The Open field
The 138th Open Championship started today. There are plenty of people trying to predict who will be lifting the famous Claret Jug come Sunday. Could Padraig Harrington make history be claiming his third consecutive Championship title? His form hasn't been great of late, but he's shown before that he's a man for the big occasion. To ensure you don't have to miss a moment of the action, we'll be providing our most comprehensive coverage of The Open ever.
Our live coverage starts on BBC Two. Over the course of the four days we will have over 40 hours of coverage on BBC One and BBC Two. BBC Red Button will also broadcast comprehensive coverage on each day of The Open, providing viewers with the choice to select a three-hole option where you can see play exclusively through holes 9, 10 and 11.
For those of you who want to stay up to date with the latest action during the day, while at work, BBC Sport Online will be carrying live streaming of all of the action from the course, along with rolling highlights, live leaderboard, live text commentary, blogs, news and archive footage from previous Opens.
In addition to all of this, John Inverdale will be presenting extensive coverage on Radio 5 live including 45 hours of scheduled coverage bringing all of the build up ahead of the tournament and four days of live action.
Even if you still manage to miss any of the live action, you can log onto BBC iPlayer where you can access all of the coverage from the day's play.
While I'm writing about the Open and what you can expect from the BBC's coverage, it seems right for me to address an issue that has been covered in some of the papers in recent days regarding the size of BBC teams at Outside Broadcasts. I think it's important to provide some context as to why we have the level of staff that we do here at Turnberry.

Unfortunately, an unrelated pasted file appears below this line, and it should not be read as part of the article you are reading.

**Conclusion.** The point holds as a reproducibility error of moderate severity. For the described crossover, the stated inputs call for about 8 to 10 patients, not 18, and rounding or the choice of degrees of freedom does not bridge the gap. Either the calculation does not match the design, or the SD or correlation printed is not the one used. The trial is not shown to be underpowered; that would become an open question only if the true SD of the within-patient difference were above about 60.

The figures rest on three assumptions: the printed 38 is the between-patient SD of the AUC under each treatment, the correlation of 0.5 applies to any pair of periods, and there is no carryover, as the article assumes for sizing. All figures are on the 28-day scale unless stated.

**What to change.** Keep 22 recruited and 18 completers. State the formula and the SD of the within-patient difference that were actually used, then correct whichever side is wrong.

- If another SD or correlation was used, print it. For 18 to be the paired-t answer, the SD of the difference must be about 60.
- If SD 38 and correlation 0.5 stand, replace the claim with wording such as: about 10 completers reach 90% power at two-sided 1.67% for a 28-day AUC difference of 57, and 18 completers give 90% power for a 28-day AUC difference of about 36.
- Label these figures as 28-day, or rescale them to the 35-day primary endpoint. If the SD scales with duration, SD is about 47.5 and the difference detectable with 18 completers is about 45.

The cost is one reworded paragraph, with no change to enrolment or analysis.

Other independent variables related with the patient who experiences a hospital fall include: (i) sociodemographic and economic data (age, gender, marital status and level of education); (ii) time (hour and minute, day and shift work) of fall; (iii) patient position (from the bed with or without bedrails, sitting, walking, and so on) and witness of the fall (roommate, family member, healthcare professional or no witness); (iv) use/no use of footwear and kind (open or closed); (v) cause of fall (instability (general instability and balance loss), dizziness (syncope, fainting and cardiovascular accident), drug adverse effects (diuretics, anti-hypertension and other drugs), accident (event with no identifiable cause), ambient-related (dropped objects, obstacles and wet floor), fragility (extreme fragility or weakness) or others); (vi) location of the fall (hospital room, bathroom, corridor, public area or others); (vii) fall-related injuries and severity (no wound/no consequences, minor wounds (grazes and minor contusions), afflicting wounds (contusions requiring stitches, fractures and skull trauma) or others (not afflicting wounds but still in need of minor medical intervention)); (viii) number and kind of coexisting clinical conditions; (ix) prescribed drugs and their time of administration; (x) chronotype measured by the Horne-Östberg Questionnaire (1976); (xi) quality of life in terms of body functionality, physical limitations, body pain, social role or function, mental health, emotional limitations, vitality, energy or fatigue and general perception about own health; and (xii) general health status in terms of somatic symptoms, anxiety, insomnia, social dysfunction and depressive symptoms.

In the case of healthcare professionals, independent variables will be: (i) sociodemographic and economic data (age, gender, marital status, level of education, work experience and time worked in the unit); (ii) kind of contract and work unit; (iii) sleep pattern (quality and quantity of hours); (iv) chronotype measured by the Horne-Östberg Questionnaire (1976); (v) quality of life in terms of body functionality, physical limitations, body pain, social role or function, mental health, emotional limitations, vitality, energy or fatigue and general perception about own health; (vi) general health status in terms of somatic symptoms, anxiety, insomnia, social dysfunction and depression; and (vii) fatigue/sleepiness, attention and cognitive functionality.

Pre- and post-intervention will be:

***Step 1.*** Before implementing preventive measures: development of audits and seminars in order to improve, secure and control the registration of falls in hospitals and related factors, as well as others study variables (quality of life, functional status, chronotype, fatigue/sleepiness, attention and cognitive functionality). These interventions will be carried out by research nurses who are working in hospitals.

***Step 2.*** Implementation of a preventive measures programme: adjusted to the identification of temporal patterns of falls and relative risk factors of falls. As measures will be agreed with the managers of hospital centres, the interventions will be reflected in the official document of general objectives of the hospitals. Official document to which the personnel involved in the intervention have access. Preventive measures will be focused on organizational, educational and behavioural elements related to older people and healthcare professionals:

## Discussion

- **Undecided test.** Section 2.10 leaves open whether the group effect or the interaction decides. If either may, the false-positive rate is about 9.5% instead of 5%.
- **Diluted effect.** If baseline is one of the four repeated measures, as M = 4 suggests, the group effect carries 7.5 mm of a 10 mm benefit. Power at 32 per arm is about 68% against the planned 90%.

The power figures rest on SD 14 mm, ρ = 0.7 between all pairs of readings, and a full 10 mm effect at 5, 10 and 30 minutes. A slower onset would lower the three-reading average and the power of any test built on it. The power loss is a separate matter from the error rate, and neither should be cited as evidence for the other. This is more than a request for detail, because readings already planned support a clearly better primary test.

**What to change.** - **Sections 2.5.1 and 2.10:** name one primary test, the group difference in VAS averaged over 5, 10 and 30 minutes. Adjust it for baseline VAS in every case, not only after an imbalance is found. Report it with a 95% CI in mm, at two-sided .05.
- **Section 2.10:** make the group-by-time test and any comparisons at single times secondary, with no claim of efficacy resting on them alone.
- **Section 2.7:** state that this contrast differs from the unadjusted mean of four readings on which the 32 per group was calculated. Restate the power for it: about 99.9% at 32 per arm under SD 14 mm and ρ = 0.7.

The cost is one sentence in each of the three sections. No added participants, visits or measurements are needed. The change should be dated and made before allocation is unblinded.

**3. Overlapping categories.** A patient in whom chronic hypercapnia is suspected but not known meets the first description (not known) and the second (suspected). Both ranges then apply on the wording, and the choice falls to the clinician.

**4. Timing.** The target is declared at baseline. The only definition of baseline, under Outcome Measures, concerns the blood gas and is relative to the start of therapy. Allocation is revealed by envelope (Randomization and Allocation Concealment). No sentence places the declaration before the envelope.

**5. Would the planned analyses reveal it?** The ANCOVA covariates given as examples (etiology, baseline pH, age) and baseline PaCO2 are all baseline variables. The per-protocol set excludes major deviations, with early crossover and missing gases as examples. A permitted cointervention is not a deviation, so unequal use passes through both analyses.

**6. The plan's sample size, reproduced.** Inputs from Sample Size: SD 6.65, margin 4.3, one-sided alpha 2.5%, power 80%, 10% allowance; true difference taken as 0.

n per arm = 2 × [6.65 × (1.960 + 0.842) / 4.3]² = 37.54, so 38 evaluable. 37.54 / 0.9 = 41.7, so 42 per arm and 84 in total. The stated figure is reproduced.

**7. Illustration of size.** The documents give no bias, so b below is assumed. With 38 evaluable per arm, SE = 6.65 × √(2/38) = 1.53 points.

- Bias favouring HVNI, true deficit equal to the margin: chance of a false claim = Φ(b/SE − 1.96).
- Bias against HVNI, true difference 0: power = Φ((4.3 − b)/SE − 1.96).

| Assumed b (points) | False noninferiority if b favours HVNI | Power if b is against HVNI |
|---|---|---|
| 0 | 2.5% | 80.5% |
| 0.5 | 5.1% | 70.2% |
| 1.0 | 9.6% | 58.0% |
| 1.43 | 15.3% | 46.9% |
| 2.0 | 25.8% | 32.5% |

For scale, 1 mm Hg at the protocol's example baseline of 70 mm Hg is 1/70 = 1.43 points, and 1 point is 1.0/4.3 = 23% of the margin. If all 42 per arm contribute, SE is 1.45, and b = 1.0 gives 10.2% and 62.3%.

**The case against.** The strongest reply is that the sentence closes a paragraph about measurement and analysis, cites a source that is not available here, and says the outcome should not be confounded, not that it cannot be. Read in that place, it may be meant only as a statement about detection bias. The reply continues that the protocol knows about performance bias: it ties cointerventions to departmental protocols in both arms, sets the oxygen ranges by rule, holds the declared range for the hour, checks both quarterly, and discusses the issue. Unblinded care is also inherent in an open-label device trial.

As the official broadcast partner for The Open we provide coverage both to audiences in the UK and over 100 countries around the world. As part of that responsibility the BBC has to ensure that the entire infrastructure is in place before coverage can begin. This involves miles and miles of cable being laid and maintained, feeding 69 cameras, across a course 7,200 yards long, covering a tournament over four days featuring 160 players. All of this must be put in place before any pictures can be brought to your screen.
The Open Championship is a major British sporting event and undoubtedly one of the highlights of the international golf calendar; as you can see it is also one of the most complicated outside broadcasts that we do at the BBC. Unlike other broadcasters the BBC coverage, as outlined above, is also unique in that it brings comprehensive coverage across a radio network, TV, Red Button, Online and iPlayer. Through all this extensive output, every member of the BBC team has a clear and accountable role, working very hard and long hours to offer the unparalleled coverage that you tell us you want.
The final point I wanted to clarify on this subject is that of accommodation. No member of the BBC staff will be staying in a hotel during the Open. The Open Championship is often held at venues such as Turnberry, where there is very little accommodation. We therefore use caravans, university halls accommodation and rented houses, which present the most cost-effective solution for housing the team. This applies to all BBC staff at the Open, including presenters and commentators.
It just remains for me to say that we hope you enjoy our coverage of what promises to be another classic Open Championship. Can Padraig complete the hat-trick? Will Tiger take the plaudits once again? Or will someone else make their own piece of history at Turnberry? Could that even be Tom Watson, after his superb opening round? All will be revealed come Sunday...